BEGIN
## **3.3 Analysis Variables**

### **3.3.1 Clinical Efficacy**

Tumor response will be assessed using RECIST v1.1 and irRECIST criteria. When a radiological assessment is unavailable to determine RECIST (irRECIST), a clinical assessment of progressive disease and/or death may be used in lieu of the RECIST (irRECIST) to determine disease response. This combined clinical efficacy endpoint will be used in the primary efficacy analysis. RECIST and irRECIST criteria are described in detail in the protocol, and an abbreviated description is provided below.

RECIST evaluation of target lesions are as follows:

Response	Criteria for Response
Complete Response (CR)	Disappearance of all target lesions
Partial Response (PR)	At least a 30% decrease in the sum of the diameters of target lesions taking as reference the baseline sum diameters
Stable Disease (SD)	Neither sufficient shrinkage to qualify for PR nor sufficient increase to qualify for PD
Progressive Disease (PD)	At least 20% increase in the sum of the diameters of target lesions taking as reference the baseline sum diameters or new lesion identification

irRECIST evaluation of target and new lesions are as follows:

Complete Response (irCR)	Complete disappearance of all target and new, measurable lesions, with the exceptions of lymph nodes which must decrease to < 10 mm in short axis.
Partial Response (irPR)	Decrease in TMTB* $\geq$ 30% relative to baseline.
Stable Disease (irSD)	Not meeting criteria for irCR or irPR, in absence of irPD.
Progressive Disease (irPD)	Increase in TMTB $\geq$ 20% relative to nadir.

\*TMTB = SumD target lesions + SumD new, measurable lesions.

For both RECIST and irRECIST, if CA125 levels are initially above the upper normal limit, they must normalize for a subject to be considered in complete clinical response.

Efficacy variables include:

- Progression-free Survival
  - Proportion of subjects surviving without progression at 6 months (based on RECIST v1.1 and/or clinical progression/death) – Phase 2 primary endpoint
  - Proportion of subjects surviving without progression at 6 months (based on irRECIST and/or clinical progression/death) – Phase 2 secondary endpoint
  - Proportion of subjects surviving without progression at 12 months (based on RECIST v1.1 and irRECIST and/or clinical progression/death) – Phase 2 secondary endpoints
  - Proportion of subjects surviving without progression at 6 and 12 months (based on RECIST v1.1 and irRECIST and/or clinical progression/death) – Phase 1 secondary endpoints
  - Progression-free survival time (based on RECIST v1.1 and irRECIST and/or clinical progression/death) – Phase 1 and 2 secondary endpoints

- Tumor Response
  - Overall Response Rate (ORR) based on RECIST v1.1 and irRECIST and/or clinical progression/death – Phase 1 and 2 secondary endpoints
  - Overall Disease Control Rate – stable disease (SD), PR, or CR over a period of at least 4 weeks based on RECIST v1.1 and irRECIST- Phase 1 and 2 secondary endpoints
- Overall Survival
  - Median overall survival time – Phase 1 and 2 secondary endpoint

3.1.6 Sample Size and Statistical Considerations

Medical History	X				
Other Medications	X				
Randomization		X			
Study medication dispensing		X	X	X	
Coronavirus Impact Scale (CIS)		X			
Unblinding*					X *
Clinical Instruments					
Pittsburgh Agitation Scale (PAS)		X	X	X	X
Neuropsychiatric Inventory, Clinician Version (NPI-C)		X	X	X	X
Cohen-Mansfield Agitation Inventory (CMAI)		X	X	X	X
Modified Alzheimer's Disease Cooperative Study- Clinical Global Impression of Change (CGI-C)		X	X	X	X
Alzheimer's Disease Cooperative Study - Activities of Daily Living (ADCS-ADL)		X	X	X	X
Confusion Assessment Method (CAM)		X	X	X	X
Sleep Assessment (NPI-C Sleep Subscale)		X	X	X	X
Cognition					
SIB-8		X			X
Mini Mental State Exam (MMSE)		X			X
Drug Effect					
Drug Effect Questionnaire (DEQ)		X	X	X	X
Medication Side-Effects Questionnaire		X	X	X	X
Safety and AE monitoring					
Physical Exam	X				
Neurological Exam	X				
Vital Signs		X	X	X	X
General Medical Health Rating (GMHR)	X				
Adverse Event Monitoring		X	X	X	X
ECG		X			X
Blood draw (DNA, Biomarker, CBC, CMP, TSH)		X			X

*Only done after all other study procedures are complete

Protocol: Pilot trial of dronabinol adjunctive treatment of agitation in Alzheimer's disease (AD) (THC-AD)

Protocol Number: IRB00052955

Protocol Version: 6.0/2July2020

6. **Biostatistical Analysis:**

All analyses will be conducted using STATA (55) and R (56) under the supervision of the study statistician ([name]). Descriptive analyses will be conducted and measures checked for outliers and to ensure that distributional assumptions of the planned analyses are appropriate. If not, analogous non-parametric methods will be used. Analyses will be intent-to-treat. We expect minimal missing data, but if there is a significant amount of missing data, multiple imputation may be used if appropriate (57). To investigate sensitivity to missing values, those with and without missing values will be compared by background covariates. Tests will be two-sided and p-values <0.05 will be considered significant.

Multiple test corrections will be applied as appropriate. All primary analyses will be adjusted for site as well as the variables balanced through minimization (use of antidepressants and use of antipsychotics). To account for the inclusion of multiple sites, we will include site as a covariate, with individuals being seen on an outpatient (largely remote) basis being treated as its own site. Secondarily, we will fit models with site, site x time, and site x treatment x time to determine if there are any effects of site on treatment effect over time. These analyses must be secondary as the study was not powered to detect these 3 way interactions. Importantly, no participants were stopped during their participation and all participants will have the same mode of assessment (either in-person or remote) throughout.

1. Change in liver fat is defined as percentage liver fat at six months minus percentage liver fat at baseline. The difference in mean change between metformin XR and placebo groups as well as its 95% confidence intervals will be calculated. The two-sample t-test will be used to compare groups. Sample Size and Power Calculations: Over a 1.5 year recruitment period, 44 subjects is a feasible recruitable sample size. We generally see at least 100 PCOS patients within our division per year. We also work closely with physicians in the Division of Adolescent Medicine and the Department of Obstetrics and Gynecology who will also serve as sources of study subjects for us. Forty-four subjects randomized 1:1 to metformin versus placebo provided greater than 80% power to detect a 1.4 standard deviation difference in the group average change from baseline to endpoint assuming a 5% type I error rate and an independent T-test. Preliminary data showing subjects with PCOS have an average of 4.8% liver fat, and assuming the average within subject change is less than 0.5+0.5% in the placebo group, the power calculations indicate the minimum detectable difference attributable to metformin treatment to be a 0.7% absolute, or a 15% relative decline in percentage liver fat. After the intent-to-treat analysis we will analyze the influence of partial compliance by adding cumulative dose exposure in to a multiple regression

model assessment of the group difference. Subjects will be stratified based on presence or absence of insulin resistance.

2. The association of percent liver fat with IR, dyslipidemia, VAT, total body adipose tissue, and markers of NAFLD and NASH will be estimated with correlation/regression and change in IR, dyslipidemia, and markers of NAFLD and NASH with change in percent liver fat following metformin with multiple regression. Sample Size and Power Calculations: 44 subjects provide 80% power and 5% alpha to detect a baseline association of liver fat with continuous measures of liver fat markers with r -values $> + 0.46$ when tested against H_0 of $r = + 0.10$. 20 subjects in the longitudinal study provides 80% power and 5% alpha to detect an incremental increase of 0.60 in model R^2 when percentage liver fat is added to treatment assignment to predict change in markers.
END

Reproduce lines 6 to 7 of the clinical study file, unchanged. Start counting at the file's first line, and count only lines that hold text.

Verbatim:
Complete Response (CR)	Disappearance of all target lesions
Partial Response (PR)	At least a 30% decrease in the sum of the diameters of target lesions taking as reference the baseline sum diameters